http://en.wikipedia.org/wiki/First_crusade

The People's Crusade

Urban planned the departure of the crusade for August 15, 1096, but months before this a number of unexpected armies of peasants and lowly knights organized and set off for Jerusalem on their own. They were led by a charismatic monk and powerful orator named Peter the Hermit of Amiens. The response was beyond expectations: while Urban might have expected a few thousand knights, he ended up with a migration numbering up to 100,000 mostly unskilled fighters including women and children.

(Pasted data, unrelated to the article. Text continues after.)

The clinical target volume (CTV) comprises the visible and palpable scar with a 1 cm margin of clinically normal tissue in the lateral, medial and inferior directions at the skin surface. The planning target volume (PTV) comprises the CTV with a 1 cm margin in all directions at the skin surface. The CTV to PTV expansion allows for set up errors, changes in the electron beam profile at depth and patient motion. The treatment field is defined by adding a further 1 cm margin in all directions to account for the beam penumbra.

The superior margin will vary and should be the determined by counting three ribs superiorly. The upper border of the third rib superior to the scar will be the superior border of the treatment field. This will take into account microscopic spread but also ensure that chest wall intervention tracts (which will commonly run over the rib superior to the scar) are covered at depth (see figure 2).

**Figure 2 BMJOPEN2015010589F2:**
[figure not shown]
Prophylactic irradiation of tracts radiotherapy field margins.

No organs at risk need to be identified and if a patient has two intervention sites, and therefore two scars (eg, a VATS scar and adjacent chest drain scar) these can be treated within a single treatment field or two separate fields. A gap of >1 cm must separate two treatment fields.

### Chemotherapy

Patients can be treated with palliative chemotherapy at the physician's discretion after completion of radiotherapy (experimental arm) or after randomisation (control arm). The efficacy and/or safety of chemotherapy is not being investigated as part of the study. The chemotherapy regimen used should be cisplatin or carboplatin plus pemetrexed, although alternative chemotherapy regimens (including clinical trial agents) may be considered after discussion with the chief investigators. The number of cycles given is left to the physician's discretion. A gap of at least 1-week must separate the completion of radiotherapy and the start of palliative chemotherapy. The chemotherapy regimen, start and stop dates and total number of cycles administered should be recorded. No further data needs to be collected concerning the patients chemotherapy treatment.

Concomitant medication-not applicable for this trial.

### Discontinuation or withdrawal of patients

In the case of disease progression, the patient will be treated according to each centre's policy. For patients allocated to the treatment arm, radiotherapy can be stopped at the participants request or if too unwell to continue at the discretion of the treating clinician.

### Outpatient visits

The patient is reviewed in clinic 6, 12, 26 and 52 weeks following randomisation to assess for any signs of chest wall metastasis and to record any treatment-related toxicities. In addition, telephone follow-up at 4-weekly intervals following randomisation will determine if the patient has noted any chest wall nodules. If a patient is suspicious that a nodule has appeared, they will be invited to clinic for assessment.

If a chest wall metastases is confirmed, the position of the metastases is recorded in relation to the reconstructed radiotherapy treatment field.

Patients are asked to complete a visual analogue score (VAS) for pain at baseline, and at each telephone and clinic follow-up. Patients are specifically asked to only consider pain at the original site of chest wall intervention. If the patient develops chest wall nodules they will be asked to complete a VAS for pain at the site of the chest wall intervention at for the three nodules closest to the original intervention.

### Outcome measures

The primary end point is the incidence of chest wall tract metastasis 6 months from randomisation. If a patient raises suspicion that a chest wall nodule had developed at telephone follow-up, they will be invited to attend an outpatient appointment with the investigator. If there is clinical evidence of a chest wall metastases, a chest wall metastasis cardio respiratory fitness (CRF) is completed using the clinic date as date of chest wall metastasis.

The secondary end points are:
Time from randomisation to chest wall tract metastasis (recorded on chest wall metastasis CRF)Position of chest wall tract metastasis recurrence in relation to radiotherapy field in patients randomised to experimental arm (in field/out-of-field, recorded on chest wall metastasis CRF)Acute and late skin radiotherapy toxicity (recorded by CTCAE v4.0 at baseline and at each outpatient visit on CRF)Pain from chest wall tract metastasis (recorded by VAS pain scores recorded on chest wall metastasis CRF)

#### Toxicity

Lacking military discipline, and in what likely seemed to the participants a strange land (eastern Europe) with strange customs, those first Crusaders quickly landed in trouble, in Christian territory. The problem was one of supply as well as culture: the people needed food and supplies, and they expected host cities to give them the foods and supplies - or at least sell them at prices they felt reasonable. Unfortunately for the Crusaders, the locals did not always agree, and this quickly led to fighting and skirmishing. On their way down the Danube, Peter's followers looted Hungarian territory and were attacked by the Hungarians, the Bulgarians, and even a Byzantine army near Nis. About a quarter of Peter's followers were killed, but the rest arrived largely intact at Constantinople in August. Constantinople was big for that time period in Europe, but so was Peter's "army", and cultural difference and a reluctance to supply such a large number of incoming people led to further tensions. In Constantinople, moreover, Peter's followers weren't the only band of crusaders—they joined with other crusading armies from France and Italy. Alexius, not knowing what else to do with such a large and unusual (and foreign) army, quickly ferried them across the Bosporus.